What is ‘showing’? Whereas ‘telling’ is to tell the reader what is on your mind, often in blunt terms, ‘showing’ is the use of data and empirical evidence to nudge, not force, the reader to your desired conclusion. Your opinions, beliefs are secondary to the evidence, not foremost. ‘Showing’ techniques include citing many references and links contextually and in footnotes, referring to historical evidence and case studies, data visualizations, as well as comparing and contrasting viewpoints, with the implication that your view is correct (or ‘less wrong’) but without explicitly saying so (showing).
Regarding contrast and brevity, the undisputed master of this technique was Jon Stewart of the Daily Show. For instructional purposes, if you can overlook his obvious political bias, he used this technique masterfully by showing on the screen, before the live audience, examples of the ‘right’ being hypocritical, by pasting quotes or juxtaposing images, and the audience ate it up without fail. He didn’t have to recite a 1000-word rant to convey his point, but just by the use of imagery and the inflection of his voice, was effective. This technique is employed heavily on Twitter, with Tweets of screenshots and highlighted passages of hypocrisy, not links to huge rants, going viral. Here is one example of viral image passed around the alt-right and NRx sphere of Twitter, about the difference between ‘order’ and ‘chaos’:
The aforementioned paragraph discusses brevity, but what about long-form, which is also hugely popular online? Isn’t that a contradiction? Not quite. In long-form, again, ‘showing’, not ‘telling’, is employed, but even more so. Showing in long-form involves, as mentioned above, data visualizations and lots and lots of links. Some examples of long-form sites that heavily employ ‘telling’ techniques to great success are Priceonomics, Ribbon Farm, Slate Star Codex, and Wait But Why.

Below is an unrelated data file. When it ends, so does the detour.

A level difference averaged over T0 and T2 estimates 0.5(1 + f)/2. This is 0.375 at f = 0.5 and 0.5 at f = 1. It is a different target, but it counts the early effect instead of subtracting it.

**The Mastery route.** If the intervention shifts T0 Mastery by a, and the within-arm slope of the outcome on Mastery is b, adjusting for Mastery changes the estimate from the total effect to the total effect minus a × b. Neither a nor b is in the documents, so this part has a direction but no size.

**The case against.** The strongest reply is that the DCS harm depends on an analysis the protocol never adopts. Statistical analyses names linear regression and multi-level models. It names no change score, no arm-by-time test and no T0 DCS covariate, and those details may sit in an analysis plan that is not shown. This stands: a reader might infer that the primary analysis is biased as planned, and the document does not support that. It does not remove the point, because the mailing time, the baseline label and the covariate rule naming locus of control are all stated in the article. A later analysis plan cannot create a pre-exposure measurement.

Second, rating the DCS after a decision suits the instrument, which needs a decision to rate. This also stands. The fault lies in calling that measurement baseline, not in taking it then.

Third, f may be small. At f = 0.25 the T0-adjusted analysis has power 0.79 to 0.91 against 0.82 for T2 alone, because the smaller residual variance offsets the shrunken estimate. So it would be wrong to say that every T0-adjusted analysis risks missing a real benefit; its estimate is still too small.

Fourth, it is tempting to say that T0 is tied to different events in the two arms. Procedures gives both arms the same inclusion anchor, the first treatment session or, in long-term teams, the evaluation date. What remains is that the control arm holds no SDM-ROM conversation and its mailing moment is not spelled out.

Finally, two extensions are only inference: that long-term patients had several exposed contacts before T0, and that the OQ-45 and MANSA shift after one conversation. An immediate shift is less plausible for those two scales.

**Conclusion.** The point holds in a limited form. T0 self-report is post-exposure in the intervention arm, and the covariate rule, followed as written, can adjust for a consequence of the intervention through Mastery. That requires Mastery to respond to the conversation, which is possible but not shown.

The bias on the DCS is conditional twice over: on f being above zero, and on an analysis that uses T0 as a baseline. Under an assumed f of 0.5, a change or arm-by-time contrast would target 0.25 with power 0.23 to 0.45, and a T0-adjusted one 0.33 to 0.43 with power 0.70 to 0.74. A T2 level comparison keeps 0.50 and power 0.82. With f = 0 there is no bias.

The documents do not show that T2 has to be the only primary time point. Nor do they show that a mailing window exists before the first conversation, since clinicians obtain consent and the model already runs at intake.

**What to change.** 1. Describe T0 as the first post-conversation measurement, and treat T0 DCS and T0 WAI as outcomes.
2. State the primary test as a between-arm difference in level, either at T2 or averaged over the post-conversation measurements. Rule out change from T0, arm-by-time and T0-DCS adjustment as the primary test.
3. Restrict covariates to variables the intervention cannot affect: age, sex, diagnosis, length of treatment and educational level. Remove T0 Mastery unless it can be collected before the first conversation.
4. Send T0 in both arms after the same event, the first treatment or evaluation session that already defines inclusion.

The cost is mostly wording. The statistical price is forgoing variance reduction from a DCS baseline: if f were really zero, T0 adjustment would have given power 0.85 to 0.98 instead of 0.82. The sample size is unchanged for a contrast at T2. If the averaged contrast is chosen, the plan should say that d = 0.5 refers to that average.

A good example of ‘telling’ is a recent article by Social Matter Where Did It All Go Wrong. Note the extensive use of hyperlinking within the post, that instantly conveys authority and expertise in the eyes of readers. And not just links to Wikipedia, but many other sources, too. There’re are links to Moldbug, published studies, Amazon.com, etc. – all within a single paragraph. Even if you don’t agree with the underlying message, there is so much information that it’s impossible to not come away smarter having read the post, and because of these ‘showing’ techniques the post was successful and generated significant discussion in the comments and was shared extensively. Of course, it’s not going not be as popular as a Wait But Why article (and that’s an unfair comparison to make, as NRx is a very small niche, relatively speaking) but these techniques help immensely for all niches.
One problem with long-form is that it’s kinda pain in the ass, as it raises the standards for everyone, which is good because it means better content, but such content is very time consuming to produce. When Wait But Why wrote about cryonics, they didn’t just write an 800-word article about it – they wrote the most exhaustive article about cryonics ever. After I wrote my article about the simulation hypothesis, I realized that to get it to the standards of Wait Buy Why it would have to be 5,000-9,000 words and be filled with links and pictures, but I don’t think I would have been able to hold my interest long enough. After a certain point, you just want to move on to a new subject.
Also, having massive traffic, as Wait But Why obviously has, is in itself a great motivator to create longer content. Supply-side says that supply create demand, but demand also creates supply. If a boxing promoter cannot sell enough tickets (demand) to make it worthwhile, there is no fight (supply).